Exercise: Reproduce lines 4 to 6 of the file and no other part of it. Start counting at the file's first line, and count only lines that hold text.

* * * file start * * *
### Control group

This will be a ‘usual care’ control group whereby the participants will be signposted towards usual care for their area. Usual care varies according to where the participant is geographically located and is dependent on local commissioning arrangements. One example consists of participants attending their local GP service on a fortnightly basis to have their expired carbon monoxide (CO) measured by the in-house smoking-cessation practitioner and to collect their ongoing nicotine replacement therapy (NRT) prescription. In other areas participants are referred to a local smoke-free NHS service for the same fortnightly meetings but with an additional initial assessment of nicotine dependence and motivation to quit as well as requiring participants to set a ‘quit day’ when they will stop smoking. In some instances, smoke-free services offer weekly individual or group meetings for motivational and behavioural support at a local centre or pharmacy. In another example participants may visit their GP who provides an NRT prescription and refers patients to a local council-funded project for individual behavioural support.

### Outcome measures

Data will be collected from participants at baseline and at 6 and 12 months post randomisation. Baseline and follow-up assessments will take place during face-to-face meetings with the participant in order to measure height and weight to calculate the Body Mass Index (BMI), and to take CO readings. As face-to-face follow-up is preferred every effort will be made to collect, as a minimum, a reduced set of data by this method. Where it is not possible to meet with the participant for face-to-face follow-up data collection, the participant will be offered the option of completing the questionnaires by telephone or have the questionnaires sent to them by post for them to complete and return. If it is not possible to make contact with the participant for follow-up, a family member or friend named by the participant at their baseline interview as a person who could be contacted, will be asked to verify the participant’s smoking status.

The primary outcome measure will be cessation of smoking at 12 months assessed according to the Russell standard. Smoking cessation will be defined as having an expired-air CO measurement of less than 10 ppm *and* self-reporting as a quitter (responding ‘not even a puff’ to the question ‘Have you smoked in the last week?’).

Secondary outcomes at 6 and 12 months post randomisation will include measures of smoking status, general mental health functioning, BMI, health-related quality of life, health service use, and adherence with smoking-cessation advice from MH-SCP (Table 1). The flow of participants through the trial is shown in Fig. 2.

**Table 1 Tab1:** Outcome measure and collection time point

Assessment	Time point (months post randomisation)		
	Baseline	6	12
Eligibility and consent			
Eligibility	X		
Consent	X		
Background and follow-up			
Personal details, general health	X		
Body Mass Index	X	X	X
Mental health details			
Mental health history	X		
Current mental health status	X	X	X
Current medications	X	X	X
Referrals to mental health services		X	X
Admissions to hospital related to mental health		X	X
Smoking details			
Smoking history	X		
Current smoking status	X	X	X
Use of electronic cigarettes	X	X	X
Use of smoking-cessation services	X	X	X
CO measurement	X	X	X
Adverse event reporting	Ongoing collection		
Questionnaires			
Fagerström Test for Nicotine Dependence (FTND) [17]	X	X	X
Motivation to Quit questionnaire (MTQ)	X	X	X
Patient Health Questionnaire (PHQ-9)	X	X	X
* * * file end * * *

Data will be collected from participants at baseline and at 6 and 12 months post randomisation. Baseline and follow-up assessments will take place during face-to-face meetings with the participant in order to measure height and weight to calculate the Body Mass Index (BMI), and to take CO readings. As face-to-face follow-up is preferred every effort will be made to collect, as a minimum, a reduced set of data by this method. Where it is not possible to meet with the participant for face-to-face follow-up data collection, the participant will be offered the option of completing the questionnaires by telephone or have the questionnaires sent to them by post for them to complete and return. If it is not possible to make contact with the participant for follow-up, a family member or friend named by the participant at their baseline interview as a person who could be contacted, will be asked to verify the participant’s smoking status.

The primary outcome measure will be cessation of smoking at 12 months assessed according to the Russell standard. Smoking cessation will be defined as having an expired-air CO measurement of less than 10 ppm *and* self-reporting as a quitter (responding ‘not even a puff’ to the question ‘Have you smoked in the last week?’).

Secondary outcomes at 6 and 12 months post randomisation will include measures of smoking status, general mental health functioning, BMI, health-related quality of life, health service use, and adherence with smoking-cessation advice from MH-SCP (Table 1). The flow of participants through the trial is shown in Fig. 2.